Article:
“When people lose employment, oftentimes they seek other comforts like drug usage, like alcohol usage,” McMurray said. “When people are stressed watching loved ones get sick, or dealing with the racial tensions we have in the country right now, a frequent place they turn is alcohol. And when people are social distancing and want to take advantage of what social interactions they have, they see the social enhancing effects of alcohol as a way to do that.”

Pandemics and social upheaval can have long-term impact

Ward said she has been comparing the current pandemic to other national and global disturbances like 9/11 and the SARS pandemic in her research. “There’s other major or sort of traumatic or pandemic events that show drinking that occurs around a high-stress event can actually have an impact five, six, and almost 10 years down the road in terms of people’s overall health and in terms of their potential for having alcohol dependence,” Ward said.

McMurray admitted he’s noticed changes in his own casual drinking behavior and said even increased drinking that doesn’t involve an alcohol dependence can have substantial consequences. “Even just thinking of our own personal health choices, the more alcohol we consume, the more impact it has on our own personal health,” McMurray said. “Even short of an alcohol use disorder… Think about empty calories you’re consuming for really no purpose, and the harm you’re doing to your brain and to your liver, really without the kind of social reinforcement people usually drink alcohol for.”

Matt Groves, the marketing director at Karrikin Spirits Company in Cincinnati and a member of the Cincinnati craft beer club Facebook group, said he also noticed a change in his own casual drinking behavior during quarantine, but said he hasn’t had issues returning to his normal drinking behavior since he has been able to go back to work and businesses started to reopen.

“I think all of us started drinking a little bit more at home than maybe we used to,” Groves said. “We’ve got ourselves some downtime and we’re spending a lot of time just in our own yards or sitting in front of a TV a little bit longer. Some of the beers or cocktails that we might have saved for the later daytime hours kind of creeped their way into our middays.”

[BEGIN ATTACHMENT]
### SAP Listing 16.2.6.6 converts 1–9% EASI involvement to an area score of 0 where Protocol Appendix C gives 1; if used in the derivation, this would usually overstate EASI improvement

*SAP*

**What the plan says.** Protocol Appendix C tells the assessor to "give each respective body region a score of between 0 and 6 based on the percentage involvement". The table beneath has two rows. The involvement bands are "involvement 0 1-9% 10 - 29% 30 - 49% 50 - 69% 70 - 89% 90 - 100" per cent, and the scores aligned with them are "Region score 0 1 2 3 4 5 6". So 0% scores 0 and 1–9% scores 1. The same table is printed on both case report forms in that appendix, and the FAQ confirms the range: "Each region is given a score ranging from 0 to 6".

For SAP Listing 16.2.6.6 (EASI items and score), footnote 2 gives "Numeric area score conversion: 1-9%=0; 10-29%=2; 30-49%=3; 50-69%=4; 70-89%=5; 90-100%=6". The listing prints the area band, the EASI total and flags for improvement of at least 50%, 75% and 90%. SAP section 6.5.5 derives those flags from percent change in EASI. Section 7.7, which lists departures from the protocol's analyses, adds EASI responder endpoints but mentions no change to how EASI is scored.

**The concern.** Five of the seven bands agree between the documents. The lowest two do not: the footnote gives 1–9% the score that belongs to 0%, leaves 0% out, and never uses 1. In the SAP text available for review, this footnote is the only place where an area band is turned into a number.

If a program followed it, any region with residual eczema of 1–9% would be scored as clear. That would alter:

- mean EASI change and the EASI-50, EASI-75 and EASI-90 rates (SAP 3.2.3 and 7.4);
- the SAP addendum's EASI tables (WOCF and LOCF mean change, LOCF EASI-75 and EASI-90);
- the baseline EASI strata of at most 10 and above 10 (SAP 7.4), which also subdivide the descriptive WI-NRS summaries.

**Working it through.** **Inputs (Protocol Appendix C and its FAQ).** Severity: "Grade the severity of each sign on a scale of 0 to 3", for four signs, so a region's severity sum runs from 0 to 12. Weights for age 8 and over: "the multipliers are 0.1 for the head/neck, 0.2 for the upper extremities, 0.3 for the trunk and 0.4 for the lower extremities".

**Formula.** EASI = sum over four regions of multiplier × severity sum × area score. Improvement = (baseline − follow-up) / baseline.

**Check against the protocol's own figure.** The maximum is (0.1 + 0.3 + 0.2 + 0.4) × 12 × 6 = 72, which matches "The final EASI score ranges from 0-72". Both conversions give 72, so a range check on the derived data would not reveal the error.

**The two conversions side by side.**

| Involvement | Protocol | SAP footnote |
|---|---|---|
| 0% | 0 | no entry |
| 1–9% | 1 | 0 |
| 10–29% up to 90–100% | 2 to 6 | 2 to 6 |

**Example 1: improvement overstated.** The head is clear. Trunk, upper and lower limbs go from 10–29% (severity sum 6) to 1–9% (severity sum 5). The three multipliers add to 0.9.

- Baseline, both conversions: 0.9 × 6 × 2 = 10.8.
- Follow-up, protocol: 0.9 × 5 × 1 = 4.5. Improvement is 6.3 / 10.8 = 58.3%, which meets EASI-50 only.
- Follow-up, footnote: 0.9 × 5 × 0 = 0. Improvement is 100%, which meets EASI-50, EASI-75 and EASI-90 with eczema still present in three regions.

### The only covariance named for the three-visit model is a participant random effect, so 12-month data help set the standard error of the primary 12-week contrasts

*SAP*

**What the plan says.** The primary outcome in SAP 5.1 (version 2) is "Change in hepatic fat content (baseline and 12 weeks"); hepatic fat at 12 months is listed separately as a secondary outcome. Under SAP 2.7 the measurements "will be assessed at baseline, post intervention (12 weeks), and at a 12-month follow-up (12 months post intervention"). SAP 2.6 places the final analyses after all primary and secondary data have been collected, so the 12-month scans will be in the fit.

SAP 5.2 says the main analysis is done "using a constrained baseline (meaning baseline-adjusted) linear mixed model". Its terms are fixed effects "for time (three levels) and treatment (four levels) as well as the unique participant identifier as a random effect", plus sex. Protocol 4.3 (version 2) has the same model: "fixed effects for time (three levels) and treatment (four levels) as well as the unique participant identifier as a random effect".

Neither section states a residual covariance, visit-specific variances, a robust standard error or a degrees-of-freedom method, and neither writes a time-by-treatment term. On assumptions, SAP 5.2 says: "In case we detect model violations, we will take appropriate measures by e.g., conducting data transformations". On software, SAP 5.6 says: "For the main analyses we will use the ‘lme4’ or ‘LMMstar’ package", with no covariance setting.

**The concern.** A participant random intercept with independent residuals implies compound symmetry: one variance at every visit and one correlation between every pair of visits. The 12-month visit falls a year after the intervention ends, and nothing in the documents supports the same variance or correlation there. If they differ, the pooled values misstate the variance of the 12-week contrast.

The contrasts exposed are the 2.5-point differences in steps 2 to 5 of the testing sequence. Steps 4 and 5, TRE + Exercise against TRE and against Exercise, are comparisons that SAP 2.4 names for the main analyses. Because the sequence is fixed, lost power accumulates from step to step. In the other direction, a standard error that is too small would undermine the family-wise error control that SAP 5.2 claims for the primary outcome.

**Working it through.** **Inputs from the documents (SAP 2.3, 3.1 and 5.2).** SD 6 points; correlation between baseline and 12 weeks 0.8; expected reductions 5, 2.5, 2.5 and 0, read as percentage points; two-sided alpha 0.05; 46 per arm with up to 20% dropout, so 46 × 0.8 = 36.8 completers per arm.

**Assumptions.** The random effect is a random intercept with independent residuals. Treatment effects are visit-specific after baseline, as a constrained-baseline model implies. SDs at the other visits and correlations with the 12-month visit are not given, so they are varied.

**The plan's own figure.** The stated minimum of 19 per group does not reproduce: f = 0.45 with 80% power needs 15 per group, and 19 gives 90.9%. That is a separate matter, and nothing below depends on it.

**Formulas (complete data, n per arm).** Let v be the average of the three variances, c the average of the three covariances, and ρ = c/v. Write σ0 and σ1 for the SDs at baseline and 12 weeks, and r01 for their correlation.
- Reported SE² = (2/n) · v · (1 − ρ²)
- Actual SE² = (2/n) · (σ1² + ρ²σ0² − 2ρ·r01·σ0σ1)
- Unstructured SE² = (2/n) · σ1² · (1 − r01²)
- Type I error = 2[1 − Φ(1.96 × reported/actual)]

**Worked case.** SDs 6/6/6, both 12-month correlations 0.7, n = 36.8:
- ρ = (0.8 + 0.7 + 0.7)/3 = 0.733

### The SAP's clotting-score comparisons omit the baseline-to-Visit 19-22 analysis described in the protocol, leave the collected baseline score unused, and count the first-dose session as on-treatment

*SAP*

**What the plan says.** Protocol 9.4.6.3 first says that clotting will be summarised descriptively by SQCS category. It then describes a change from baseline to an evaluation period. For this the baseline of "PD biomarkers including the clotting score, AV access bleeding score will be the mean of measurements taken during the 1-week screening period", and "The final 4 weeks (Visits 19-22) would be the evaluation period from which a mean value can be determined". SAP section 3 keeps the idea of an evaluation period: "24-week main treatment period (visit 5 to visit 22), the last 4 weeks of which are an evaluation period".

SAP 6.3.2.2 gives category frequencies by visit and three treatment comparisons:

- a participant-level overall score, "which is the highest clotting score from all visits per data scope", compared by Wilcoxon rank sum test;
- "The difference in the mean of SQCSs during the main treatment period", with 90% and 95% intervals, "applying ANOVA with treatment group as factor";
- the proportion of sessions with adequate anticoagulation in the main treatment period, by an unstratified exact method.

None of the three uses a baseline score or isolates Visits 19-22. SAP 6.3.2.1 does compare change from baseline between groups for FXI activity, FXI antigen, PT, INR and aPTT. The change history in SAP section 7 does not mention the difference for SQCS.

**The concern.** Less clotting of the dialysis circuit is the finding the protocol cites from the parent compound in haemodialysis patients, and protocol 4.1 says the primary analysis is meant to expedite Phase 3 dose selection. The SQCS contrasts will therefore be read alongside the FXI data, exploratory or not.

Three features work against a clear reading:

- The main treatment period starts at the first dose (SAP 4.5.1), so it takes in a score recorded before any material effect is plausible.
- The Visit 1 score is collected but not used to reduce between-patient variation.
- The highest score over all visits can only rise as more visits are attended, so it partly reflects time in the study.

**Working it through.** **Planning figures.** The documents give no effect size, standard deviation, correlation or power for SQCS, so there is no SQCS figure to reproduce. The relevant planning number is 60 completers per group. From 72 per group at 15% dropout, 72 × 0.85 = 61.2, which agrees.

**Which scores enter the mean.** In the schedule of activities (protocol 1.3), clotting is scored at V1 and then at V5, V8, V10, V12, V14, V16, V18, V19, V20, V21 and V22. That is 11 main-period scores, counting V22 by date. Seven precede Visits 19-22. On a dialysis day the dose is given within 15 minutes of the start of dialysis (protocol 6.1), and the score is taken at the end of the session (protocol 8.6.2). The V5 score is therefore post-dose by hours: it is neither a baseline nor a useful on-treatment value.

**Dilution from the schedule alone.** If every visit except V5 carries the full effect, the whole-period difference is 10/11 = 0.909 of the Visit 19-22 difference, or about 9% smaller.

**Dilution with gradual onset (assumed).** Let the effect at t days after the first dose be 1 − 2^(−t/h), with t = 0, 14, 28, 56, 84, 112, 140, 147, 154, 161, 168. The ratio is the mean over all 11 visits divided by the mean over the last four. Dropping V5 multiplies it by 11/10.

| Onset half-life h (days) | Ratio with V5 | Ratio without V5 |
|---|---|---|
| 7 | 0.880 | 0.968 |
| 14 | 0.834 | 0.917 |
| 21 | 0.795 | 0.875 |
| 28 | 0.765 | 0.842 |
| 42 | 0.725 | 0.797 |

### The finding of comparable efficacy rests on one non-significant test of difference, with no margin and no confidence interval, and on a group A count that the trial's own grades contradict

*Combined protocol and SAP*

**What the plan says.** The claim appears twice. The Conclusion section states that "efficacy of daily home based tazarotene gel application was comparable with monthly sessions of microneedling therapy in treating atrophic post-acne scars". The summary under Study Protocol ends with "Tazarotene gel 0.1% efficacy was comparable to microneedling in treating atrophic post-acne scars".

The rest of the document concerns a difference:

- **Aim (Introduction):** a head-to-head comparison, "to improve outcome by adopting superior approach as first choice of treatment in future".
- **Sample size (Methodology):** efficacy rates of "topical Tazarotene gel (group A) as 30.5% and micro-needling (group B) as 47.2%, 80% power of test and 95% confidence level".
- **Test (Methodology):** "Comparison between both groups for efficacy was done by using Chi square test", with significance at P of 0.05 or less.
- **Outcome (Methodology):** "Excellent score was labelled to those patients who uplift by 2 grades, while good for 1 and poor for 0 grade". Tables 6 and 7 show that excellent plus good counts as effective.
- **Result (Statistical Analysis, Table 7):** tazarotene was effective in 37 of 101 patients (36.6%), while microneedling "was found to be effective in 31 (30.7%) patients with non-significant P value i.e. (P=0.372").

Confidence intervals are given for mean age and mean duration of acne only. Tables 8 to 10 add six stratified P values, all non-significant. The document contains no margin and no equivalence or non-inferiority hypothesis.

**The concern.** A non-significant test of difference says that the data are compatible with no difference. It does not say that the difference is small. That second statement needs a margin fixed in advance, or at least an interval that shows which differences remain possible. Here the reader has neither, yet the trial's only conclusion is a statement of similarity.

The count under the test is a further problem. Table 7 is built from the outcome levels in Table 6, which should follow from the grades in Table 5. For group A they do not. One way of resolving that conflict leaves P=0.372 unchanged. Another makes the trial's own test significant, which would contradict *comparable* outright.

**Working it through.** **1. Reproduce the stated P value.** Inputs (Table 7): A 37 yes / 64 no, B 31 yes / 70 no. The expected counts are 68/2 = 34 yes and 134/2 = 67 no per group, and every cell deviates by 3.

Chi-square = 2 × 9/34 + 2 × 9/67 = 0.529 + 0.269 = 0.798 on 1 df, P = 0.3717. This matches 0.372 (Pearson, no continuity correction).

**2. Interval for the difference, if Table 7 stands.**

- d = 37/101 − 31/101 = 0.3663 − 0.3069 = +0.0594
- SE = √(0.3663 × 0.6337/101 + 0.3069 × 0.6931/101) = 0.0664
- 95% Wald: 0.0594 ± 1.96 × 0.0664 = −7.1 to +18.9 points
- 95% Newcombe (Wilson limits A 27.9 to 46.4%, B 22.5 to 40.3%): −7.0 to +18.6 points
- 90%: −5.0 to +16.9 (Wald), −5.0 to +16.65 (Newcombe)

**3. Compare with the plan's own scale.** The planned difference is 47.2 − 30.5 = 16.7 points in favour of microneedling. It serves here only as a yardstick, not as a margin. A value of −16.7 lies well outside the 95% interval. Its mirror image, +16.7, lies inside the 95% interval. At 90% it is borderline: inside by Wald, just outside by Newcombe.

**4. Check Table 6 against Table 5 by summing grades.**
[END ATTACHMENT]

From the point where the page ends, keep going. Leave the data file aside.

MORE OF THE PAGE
Experts say that being isolated at home has changed the drinking habits of some people. Photo by Blake Boyd

Groves said he believes he drank more during stay-at-home orders because alcoholic beverages were easier to access his own home. “I think it was accessibility,” Groves said. “I think just the fact that I’m there and I have it in my fridge… If you’re not careful you find yourself doing the same thing with snacks, if you’ve got a pantry full of snack foods and you’re home for 24 hours in a day, you’re going to eat through your stock of snacks.”

Groves said at Karrikin, there’s been a noticeable increase in people using carryout and delivery services to buy alcohol and people at the company are thankful for the community support during the strange economic time COVID-19 has brought. “These communities that small businesses like us are in have taken it upon themselves to keep us open… We owe it to the people who stayed home in the midst of this continuing to be good customers for us to survive any of it. It wouldn’t have been without that support that we’re able to be open for dine-in, patio, carryout, delivery and more right now.”

While alcoholic beverage companies might be a bright spot in the middle of the painful economic reality that has followed the COVID-19 pandemic, Ward said the effects of changed drinking behaviors could be long-lasting. “There’s not an end date of when this is going to stop,” Ward said. “And there’s just a high level of stuff going on right now… With SARS and 9/11, other pandemics, we never really saw this global and long-lasting experience.”

“This is going to change not only our culture but our relationship with alcohol for decades.”

The AA member said that while virtual meetings aren’t preferable, a silver lining is that they’ll likely continue and for some people they’re more convenient. “Some of them are really glad to be on Zoom and will probably continue to be on Zoom rather than have face-to-face meetings,” the member said. “And we will no doubt see some of these Zoom meetings in Cincinnati remain long after the pandemic is over… They’ve been needing this for a long time.”

The member said there are about 10 AA groups in Oxford that meet regularly.
People who are struggling with a drinking problem can find in-person and online AA meetings at the Greater Cincinnati AA website — the website also has a link to a quiz that will predict if you might be dealing with alcohol dependence. People can also get in touch with a counselor working in Greater Cincinnati.